Thern Sorron, the ruler of Kalion, is dead. Federation presidents, both old and new, attend the funeral ostensibly to pay their respects, but whoever possesses the Seal of Kalion, controls the vast Kalion shipyards.
4. 2 Shock Troops by Cavan Scott
As the war between the presidents escalates, new recruits are urgently required. Dayna gains first-hand experience of what life can be like as a Federation trooper as she confronts insurgent forces on a frontier world.
4. 3 Erebus by Paul Darrow
The Liberator is lured to the planet Erebus. There, the former Federation president is colluding with an old acquaintance of Avon’s who is eager for a reunion.
4. 4 The Scapegoat by Steve Lyons
On the Federation world of Astra Valadina, the former President is hatching a plan to discredit his successor and turn the tide of the war in his favour. The unwitting pawns in his scheme are the crew of the Liberator.
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That's a cracking selection of writers they have there. I hope this lifts the series from the slightly unspectacular first Box Set. Let me see - Trevor Baxendale wrote two of my favourite BFs (Something Inside for Doctor Who and Scimitar for Blake). Cavan Scott has co-written some absolute blinders (Project: Twilight and The Eternal Battle for Doctor Who to name but two). Steve Lyons (well ... The Fires of Vulcan, Time Works and Blood of the Daleks, anyone?). That just leaves someone called Paul Darrow. I'm sure I've heard of him, but I just can't remember from where ...
Really enjoyed Funeral on Kalion. Good use is made of all the regulars and, whilst I can see the benefits and advantages of focusing on a handful of crew-members for the purposes of these audios, it's good to hear everyone together. I especially enjoy the bi-play between Servalan and the President - some sharp writing and great acting makes this pair very entertaining, although you get the distinct impression no matter how powerful he is, the President is no real match for Servalan. Nice to hear Vila prove his worth a bit more here too. Cowardly maybe his middle-name, but it is a mistake to portray him as just a wise-cracking coward. Good to hear from Tevor Littledale as well.
Trevor Baxendale is a terrific writer - his Doctor Who story Something Inside remains an underrated gem, in my view - and he writes particularly well for Blake's 7.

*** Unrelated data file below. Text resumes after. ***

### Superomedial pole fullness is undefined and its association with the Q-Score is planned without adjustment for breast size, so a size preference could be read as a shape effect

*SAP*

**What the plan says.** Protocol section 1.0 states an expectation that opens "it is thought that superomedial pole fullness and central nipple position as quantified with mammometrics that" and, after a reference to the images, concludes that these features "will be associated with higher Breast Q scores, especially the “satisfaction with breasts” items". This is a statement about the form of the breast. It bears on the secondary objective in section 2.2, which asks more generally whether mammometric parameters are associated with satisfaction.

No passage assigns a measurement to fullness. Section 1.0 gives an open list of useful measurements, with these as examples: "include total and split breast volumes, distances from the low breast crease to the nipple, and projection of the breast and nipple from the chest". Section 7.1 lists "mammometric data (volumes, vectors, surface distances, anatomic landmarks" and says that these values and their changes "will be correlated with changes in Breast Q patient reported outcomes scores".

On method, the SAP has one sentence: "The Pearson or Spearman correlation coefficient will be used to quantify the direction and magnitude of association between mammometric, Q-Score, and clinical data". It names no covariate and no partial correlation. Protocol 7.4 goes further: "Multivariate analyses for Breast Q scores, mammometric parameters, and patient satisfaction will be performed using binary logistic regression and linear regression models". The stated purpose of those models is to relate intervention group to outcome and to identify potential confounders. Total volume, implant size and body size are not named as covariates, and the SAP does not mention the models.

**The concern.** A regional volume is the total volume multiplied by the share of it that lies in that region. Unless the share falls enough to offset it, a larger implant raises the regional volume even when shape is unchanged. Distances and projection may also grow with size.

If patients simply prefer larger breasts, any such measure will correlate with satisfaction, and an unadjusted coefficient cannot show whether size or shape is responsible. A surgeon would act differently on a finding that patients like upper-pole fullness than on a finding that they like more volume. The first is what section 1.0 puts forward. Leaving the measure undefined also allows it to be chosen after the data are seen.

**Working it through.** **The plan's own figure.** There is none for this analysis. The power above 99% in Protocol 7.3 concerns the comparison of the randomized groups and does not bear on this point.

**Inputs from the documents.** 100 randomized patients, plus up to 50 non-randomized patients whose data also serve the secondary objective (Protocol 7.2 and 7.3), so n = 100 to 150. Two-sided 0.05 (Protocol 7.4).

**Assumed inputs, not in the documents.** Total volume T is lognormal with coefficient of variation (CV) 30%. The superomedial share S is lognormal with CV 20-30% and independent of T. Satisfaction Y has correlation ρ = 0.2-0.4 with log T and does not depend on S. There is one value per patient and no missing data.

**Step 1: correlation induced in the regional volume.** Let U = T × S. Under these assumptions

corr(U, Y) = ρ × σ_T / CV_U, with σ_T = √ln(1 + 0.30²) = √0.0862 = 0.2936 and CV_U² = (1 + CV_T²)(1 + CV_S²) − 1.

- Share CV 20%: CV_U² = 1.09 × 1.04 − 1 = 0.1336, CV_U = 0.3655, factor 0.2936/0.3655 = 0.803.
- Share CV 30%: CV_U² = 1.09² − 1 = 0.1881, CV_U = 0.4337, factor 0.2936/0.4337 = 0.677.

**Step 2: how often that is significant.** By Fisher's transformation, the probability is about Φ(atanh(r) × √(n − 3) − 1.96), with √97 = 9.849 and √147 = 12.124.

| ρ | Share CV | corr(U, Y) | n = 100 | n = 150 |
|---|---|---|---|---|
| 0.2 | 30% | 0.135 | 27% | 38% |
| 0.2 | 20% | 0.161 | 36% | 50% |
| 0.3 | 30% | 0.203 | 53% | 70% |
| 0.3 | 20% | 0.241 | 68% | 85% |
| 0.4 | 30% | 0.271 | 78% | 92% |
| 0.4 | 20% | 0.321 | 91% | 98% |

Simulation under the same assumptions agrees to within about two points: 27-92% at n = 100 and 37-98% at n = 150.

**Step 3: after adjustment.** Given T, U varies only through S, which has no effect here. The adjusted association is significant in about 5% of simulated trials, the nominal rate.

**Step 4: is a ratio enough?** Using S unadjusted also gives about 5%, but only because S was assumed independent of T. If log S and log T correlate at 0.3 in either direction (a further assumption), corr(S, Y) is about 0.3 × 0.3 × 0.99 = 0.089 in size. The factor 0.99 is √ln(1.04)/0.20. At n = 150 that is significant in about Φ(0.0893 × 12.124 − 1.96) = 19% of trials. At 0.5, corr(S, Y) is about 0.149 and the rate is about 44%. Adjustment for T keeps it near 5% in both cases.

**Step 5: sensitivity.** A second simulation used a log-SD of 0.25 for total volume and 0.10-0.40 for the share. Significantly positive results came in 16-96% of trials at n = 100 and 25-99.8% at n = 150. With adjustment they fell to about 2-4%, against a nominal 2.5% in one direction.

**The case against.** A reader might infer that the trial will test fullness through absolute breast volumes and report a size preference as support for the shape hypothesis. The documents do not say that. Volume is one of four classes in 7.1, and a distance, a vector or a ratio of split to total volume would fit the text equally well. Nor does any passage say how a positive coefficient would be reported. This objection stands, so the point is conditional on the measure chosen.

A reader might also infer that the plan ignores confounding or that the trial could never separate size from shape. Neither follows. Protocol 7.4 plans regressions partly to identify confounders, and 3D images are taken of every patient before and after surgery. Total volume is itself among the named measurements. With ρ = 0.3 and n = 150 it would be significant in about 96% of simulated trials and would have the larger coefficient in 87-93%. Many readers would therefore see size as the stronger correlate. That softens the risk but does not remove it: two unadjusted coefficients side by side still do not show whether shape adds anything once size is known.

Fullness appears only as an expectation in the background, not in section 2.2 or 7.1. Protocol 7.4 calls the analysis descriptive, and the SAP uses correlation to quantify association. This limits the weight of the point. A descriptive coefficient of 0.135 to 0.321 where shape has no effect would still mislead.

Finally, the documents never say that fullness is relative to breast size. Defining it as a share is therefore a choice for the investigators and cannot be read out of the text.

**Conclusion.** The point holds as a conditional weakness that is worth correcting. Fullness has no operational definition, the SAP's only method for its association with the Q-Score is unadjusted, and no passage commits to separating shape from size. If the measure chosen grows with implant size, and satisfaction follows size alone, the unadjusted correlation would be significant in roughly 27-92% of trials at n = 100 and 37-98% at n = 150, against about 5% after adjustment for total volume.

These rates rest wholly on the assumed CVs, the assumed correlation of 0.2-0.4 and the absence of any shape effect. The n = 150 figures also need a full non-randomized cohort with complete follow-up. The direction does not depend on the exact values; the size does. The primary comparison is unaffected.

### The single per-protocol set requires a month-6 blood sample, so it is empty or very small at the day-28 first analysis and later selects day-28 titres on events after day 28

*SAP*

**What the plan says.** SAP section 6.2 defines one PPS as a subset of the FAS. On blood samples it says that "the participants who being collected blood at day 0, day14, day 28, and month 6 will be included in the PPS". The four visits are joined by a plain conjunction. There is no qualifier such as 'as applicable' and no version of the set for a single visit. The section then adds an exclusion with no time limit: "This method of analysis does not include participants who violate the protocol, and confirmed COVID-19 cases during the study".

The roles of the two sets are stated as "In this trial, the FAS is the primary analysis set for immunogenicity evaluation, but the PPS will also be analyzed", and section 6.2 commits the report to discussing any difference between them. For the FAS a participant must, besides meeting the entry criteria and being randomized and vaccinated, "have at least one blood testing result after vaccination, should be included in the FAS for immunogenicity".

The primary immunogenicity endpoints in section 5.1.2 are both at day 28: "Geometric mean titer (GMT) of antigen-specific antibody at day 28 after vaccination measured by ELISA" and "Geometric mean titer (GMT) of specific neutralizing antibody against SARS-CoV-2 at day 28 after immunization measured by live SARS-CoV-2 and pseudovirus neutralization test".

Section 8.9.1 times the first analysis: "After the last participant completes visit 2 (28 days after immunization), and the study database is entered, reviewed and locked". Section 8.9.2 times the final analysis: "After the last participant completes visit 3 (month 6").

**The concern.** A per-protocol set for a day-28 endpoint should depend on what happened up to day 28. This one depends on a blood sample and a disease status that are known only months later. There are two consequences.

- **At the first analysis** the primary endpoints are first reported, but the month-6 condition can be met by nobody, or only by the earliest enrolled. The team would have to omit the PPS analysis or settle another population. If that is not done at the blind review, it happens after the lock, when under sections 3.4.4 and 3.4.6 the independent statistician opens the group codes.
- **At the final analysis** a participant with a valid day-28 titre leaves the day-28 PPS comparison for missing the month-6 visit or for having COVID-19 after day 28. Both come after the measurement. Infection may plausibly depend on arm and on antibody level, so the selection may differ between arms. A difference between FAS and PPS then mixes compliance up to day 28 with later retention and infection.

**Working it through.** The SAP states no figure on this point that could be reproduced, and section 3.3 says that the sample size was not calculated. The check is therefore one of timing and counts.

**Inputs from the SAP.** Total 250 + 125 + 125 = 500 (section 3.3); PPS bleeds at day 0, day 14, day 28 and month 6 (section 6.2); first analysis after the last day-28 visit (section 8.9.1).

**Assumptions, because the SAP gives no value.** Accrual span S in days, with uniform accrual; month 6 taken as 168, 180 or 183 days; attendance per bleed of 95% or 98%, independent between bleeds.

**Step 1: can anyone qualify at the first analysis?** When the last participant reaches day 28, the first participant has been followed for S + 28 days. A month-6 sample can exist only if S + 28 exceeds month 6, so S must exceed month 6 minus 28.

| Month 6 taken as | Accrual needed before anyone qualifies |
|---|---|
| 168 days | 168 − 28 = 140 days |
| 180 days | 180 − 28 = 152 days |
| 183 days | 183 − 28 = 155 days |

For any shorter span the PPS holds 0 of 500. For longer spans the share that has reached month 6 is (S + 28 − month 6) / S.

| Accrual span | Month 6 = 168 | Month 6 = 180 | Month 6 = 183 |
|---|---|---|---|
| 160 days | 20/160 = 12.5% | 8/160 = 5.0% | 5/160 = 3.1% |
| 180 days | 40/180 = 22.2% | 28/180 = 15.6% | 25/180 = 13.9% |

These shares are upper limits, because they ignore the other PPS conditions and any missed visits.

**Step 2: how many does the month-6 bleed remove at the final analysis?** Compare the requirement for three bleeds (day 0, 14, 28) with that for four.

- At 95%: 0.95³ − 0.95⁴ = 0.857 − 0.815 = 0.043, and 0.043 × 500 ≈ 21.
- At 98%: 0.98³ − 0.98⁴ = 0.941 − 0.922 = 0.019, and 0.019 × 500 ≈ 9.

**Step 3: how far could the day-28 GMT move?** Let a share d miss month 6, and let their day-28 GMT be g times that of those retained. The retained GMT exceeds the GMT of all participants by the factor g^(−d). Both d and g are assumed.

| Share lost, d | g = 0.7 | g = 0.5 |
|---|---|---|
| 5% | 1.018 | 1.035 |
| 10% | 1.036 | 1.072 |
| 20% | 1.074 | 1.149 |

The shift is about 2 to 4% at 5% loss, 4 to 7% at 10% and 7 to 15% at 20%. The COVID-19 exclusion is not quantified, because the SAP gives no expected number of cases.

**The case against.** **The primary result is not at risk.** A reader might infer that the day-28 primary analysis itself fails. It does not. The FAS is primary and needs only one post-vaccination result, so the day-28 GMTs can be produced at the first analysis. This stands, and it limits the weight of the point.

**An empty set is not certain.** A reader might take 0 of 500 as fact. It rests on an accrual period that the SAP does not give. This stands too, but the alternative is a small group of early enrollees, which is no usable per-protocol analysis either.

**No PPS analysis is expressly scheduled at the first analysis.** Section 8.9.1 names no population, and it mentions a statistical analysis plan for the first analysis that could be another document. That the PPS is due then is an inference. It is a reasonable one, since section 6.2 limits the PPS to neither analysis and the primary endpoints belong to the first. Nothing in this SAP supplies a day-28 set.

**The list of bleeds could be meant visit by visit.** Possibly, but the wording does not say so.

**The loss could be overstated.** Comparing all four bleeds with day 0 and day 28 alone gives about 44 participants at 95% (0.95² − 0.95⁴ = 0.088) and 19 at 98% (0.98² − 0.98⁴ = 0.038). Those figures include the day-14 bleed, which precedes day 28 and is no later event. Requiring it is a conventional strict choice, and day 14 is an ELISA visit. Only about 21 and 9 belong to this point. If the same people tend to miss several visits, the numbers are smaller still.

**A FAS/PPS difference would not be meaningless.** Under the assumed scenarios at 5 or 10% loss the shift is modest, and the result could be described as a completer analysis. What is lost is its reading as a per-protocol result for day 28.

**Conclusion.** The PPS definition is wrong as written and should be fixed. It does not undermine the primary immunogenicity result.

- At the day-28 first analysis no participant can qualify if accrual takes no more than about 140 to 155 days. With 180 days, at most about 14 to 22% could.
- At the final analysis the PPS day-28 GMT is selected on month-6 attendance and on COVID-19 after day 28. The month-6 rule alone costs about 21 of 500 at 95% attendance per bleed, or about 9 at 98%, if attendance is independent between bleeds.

Well, Shock Troops is excellent. Rather a departure in style for this range, it is a kind of audio found-footage, crew-lite episode mostly devoid of the usual (and very enjoyable) posturing of strong alpha males Avon and Tarrant. This is virtually an all-female cast and is terrific fun. Also, it features - for the first time, I think - usage of the initials BS for words other than Blake's Seven! This gives the new Dayna centre-stage, which is welcome. Yasmin Bannerman has proven a very good choice for Dayna, and (perhaps wisely) has been used as 'just another crew-member' thus far in order to establish her. That done, she carries much of this on her own and provides a fresh take on both the character and the style of story-telling. Crossfire part 1 took a while to find its feet, whereas on the evidence so far, this second set has hit the ground running. Terrific, gritty stuff.
The President (Hugh Fraser) proves once again that compared to Servalan, he's still a bit of an amateur in the school of villainy. Here, he's putting up with a rather camp robot that initially vies with Series 4's 'Slave' as the most irritating computer in Blake's 7, but quickly grows on you (or me, at any rate. I find him pretty amusing). This is a story full of twists and turns, of political back-stabbing and wondering who can trust who. The character of Eve is very interesting, someone who is something of a match for Avon. In fact, this is quite an Avon-centric story; no surprise when Paul Darrow is the writer (Avon even gets to say 'sweetheart' at one point).
It's a lot of fun, with a line of humour running through it that sometimes works better than others. Some of Darrow's previous fiction has been criticised for not being particularly true to the style of the series; this certainly is. There's lots of good dialogue for everyone, and even ORAC gets a rival of sorts. Crossfire 2 continues very much to impress!
Post by Sir Wearer of Hats on Jan 20, 2018 5:36:00 GMT
I like how shifty (dare I say unctuous) the President is in “Funeral...” , a pure politician who gets by on performance rather then sheer force of personality that Servelan has. He has charisma, but against anyone who doesn’t buy it, like the chancellor of Kalion, he just looks smarmy.